NOTE: This article is no longer updated, and the steps listed don't work completely with all current distributions. It is preserved for archival purposes. There are discussions of using CloudFuse in the comments here and on a blog post by the article's author. You can also get the latest code for CloudFuse from the CloudFuse github repository.
Please do not contact support for assistance with setting up CloudFuse.
This article shows how to mount Cloud Files as a directory on an Ubuntu 10.10 Cloud Server using CloudFuse software. This will allow you to access your Cloud Files container data inside a Linux server, just like any other file or folder.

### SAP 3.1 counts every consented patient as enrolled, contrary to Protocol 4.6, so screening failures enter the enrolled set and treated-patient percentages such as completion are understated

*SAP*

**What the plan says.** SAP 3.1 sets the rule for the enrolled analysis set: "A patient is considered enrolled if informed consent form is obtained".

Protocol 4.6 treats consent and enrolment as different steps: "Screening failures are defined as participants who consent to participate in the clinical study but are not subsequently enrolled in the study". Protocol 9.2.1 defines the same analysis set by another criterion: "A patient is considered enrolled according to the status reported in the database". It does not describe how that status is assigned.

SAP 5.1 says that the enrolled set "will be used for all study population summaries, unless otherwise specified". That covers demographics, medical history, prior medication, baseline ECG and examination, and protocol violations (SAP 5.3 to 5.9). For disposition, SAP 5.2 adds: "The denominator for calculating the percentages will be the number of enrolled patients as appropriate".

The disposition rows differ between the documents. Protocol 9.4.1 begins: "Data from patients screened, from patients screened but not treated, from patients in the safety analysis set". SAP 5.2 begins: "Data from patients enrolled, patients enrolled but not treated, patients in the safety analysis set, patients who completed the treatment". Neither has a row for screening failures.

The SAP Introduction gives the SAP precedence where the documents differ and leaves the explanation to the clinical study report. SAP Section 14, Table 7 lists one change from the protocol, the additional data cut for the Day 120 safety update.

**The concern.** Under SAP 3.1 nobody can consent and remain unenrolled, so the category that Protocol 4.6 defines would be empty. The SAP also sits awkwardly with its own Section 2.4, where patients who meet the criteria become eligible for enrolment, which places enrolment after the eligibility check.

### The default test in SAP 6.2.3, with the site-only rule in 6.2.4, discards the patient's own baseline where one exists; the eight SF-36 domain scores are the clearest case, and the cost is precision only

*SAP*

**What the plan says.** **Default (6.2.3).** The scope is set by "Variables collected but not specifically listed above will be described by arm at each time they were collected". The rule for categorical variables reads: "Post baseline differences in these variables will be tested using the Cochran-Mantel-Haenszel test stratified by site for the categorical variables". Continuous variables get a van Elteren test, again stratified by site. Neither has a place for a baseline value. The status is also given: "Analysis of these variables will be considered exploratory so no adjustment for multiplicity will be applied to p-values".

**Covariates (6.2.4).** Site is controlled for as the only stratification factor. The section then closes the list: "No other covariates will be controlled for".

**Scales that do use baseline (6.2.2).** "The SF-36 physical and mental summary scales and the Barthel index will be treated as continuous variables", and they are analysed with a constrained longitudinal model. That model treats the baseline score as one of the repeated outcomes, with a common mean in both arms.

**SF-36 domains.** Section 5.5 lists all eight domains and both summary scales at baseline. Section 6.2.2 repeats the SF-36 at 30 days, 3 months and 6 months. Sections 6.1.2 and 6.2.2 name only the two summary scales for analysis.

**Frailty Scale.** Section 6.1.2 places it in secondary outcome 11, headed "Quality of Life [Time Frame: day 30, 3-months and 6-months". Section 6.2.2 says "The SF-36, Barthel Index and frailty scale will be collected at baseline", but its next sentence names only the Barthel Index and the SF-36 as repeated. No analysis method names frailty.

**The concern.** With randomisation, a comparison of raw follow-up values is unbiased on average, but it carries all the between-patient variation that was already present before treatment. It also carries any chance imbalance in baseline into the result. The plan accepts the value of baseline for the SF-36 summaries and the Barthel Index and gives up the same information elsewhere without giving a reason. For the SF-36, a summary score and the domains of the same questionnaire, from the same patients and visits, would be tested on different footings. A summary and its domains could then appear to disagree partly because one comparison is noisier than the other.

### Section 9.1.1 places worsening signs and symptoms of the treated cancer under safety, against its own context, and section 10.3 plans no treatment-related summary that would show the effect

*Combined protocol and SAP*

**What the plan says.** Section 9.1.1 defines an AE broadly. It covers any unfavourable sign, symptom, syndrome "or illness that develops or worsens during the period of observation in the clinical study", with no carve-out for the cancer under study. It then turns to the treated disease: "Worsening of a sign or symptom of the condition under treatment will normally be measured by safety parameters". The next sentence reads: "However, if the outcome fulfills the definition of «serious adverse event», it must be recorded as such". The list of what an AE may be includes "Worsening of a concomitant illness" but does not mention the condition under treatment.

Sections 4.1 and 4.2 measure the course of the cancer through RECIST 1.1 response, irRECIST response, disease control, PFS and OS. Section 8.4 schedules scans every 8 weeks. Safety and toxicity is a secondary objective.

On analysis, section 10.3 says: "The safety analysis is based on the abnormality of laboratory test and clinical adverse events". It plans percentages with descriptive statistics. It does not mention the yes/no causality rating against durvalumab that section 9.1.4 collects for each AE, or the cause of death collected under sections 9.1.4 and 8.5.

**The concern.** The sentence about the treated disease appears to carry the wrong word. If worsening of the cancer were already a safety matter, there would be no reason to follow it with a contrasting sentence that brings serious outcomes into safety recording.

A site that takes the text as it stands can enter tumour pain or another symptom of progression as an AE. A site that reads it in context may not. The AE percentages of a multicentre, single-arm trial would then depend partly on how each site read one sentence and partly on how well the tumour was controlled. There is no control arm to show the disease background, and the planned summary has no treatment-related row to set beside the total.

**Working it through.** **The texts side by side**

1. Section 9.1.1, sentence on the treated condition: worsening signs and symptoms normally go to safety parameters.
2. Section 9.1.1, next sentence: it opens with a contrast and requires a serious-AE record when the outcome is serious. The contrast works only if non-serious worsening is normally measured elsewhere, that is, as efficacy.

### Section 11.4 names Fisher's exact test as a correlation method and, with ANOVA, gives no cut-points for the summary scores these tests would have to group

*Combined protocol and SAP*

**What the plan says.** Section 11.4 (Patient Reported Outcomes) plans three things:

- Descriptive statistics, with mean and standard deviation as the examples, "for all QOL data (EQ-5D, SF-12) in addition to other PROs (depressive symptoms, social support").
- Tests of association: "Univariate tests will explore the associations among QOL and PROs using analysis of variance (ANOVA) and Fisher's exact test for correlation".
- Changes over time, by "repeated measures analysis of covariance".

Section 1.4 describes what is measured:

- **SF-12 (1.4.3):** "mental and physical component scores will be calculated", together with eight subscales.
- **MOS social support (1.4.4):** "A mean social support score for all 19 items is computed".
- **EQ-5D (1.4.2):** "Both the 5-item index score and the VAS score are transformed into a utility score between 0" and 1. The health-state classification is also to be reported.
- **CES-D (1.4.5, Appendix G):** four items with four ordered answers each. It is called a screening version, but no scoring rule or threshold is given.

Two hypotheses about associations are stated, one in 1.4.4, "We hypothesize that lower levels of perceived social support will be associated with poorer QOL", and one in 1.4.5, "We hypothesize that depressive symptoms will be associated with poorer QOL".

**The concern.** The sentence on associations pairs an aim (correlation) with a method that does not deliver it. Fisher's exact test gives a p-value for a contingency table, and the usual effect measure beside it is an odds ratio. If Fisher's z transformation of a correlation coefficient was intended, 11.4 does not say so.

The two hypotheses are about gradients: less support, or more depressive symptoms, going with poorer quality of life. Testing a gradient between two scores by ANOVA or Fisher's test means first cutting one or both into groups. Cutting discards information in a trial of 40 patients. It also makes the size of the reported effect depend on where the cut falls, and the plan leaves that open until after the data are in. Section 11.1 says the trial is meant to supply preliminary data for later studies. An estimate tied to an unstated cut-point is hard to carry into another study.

Note: This process will give you easy access to your Cloud Files data, but in no way are we recommending that you use the mounted Cloud Files container as a location for any database/application. Running an application directly from the container would be exceptionally slow.
So, why would one want to mount a Cloud Files container to your Linux Cloud Server? Well, there are plenty of uses for having system-level access to your Cloud Files. For instance, if you have some scripts which create database or website backups, those scripts can create backups automatically into Cloud Files without you needing to use the API or File Manager in the Control Panel.
Note: The following commands are tried and tested on Ubuntu 10.10, but they should be applicable to other versions of Ubuntu or Debian. As long as you install the required packages, you should be able to compile CloudFuse code and use it.